‘Islam’ and ‘The West’ are questionable rubrics that in popular discourse have particular meanings and connotations. I want to take a look at how these seemingly diametrically opposed forces meet in possibility and actuality.
Islam is a world religion, roughly a fifth of people living identify with it. It is like any other religion, it is embodied in more than one way, that’s to say it looks and acts differently depending on where and when, different shades of the same colour on a palette you could say. This is an obvious but necessary point considering that repeated narrative of Islam’s one-dimensional nature.
The West is easier to definitely negatively, it is not a geographical area, after all Australia and Austria are nowhere near each other, nor does a language define it, I mean Portuguese and Danish don’t share much in common linguistically, perhaps the link is elsewhere. What has the power to relate people beyond immediate words in such a dramatic way? Religion seems to be the force.
The West is broadly speaking, Christian, it has different languages and more than a few ethnic groups, it underwent a process of secularization which has changed different countries to varying degrees, so France is secular in a different way to how Portugal is secular. Most Muslim Majority Countries are Secular in the political sense yet different still because the Enlightenment was an activity restricted to a relatively small area of the world, to pockets of Western Europe, its ideas percolating over time through those societies in different ways.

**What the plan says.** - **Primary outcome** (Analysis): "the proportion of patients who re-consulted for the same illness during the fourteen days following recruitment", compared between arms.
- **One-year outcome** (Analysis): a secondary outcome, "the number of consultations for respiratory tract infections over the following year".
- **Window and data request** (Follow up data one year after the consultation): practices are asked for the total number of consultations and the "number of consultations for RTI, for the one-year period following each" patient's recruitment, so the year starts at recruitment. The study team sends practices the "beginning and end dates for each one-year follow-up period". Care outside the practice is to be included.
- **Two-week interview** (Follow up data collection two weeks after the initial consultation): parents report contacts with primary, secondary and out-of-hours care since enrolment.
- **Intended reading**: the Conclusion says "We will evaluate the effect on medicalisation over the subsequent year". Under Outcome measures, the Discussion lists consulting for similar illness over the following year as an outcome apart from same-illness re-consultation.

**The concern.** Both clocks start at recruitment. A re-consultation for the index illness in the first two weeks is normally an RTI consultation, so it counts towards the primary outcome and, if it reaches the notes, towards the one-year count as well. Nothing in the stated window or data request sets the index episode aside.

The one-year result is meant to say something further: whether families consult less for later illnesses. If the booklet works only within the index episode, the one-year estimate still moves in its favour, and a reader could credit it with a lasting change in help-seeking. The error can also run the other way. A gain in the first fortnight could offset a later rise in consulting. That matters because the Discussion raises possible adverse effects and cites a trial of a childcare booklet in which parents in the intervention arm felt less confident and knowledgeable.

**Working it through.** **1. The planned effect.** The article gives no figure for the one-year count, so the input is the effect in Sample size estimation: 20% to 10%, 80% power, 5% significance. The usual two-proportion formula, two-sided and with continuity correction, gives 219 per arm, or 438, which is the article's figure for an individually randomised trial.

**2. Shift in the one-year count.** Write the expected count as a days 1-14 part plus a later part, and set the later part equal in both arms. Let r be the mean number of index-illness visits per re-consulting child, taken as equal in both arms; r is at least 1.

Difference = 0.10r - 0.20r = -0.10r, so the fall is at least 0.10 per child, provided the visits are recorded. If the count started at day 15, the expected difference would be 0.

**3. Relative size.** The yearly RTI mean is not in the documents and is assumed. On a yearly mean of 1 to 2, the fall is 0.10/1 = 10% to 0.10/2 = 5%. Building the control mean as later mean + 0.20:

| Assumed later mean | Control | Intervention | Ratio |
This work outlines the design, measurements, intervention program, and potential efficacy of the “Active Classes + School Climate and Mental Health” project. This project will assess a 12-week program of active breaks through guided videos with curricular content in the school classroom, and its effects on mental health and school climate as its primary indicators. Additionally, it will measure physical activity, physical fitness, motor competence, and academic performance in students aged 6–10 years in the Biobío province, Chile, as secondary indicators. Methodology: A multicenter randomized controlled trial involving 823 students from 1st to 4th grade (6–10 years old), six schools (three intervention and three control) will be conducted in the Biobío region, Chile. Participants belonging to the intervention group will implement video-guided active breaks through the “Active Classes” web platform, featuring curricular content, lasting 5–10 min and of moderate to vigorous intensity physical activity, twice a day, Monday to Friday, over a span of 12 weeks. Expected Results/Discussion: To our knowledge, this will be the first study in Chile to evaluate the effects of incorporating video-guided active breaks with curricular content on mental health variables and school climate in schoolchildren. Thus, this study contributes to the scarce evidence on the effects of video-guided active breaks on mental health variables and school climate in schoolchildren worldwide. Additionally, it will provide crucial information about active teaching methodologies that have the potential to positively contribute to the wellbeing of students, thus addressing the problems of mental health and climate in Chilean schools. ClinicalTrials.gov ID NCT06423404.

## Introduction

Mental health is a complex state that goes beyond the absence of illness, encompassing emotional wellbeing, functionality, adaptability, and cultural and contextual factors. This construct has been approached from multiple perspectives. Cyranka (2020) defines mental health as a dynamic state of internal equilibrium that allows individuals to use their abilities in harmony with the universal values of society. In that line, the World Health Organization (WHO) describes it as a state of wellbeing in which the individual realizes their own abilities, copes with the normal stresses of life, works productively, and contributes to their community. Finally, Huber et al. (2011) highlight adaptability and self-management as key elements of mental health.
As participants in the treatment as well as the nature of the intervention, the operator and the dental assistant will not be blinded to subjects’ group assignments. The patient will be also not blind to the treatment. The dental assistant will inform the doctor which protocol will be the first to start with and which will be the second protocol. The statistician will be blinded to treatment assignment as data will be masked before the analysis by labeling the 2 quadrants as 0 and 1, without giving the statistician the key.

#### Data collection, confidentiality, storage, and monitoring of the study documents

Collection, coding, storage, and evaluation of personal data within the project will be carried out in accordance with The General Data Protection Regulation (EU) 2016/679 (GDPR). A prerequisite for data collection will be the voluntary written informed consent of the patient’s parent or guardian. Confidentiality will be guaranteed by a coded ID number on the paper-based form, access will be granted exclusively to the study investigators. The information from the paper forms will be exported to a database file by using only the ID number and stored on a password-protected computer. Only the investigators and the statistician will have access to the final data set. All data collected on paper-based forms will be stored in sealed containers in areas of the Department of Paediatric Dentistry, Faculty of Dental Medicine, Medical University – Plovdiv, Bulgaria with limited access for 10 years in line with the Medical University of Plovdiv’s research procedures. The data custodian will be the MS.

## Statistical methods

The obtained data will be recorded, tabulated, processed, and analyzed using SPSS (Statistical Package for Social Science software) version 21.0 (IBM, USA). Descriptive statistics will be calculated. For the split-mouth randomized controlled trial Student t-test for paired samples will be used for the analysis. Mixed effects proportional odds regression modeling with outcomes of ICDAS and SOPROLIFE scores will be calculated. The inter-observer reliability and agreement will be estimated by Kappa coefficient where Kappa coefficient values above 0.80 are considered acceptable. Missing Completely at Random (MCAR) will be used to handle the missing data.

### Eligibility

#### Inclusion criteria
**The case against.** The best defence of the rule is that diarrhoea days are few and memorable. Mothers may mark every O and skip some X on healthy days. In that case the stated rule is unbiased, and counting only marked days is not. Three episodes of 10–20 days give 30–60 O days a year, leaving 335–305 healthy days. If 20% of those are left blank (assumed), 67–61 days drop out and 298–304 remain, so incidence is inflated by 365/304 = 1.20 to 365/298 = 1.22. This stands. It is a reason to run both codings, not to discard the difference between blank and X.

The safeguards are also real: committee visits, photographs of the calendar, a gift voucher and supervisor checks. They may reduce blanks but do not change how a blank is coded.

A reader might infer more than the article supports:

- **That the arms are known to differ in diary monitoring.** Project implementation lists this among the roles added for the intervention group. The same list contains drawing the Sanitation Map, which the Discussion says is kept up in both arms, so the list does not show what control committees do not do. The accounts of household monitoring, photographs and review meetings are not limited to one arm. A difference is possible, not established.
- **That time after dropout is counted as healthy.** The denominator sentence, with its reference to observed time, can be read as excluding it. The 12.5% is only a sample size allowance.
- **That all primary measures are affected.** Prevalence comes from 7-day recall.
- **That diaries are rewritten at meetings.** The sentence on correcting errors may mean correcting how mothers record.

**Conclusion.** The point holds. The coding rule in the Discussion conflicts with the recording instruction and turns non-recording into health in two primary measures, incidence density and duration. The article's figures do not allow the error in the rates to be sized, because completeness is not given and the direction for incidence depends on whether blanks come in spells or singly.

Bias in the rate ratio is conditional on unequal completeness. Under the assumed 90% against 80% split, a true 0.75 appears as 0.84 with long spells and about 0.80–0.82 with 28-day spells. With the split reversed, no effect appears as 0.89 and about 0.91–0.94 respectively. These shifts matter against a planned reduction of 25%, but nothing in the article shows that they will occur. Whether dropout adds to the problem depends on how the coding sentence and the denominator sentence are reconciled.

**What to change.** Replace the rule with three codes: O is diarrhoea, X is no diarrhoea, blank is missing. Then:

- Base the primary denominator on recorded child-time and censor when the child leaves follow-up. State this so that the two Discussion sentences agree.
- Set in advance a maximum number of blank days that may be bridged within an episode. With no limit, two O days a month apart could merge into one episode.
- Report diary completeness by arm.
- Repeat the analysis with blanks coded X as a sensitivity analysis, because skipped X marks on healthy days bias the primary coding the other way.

The West has a Christian heritage, this is the underlying relation that is at the root, (often unconsciously) of this modern discourse of ‘The West’ as I see it. This discourse is often the basis of identity politics, a type of politics that often sadly reduces the world to a polarised story of us the good, us the hero, us the victim, and them, the ‘others’, the ‘savages’, the perpetrators. This is an inescapable aspect of identity politics of which ‘Islam’, as a civilisation plays in the same way, nor is it confined to ‘The West & ‘Islam’, it is a matter of identity, a feature throughout history.
Where is the meeting of the Monotheisms you ask? After all I have described two worlds that would seem to be separate…there is a separation but there are always meeting points, even 1000 years ago there was a bridge between Aquinas & Avicenna via the former’s scholastic mentor. Very few civilisations maintain lives apart from the world beyond them. The question is to what extent? After all we are now seeing through globalization the deliberate dilution of national identities across the world. We ought not imagine however that in ages past there was no interaction between cultures. Scholarship has shown that whether through trade routes, through philosophy, through migration, there has always been a link between Christendom and its younger cousin, the Islamic world.
This is excluding all the untold stories that scholarship can perhaps never document, the only prospect that I find disconcerting is the loss of identity within both worlds, the commercialisation and post-modern process of a world of diverse groups living the same lives as consumers with the same goals and same importance and same truths….a world blind to nuance, without the wisdom to appreciate difference while distinguishing it.
The prospect of identity loss, loss of heritage and a watering down of human identity into a world of brightly lit consumerism and shallow selfish individualism is a prospect that should worry people, rather than reaching for convenient words like Islam and The West by which we attribute all sorts of phenomena.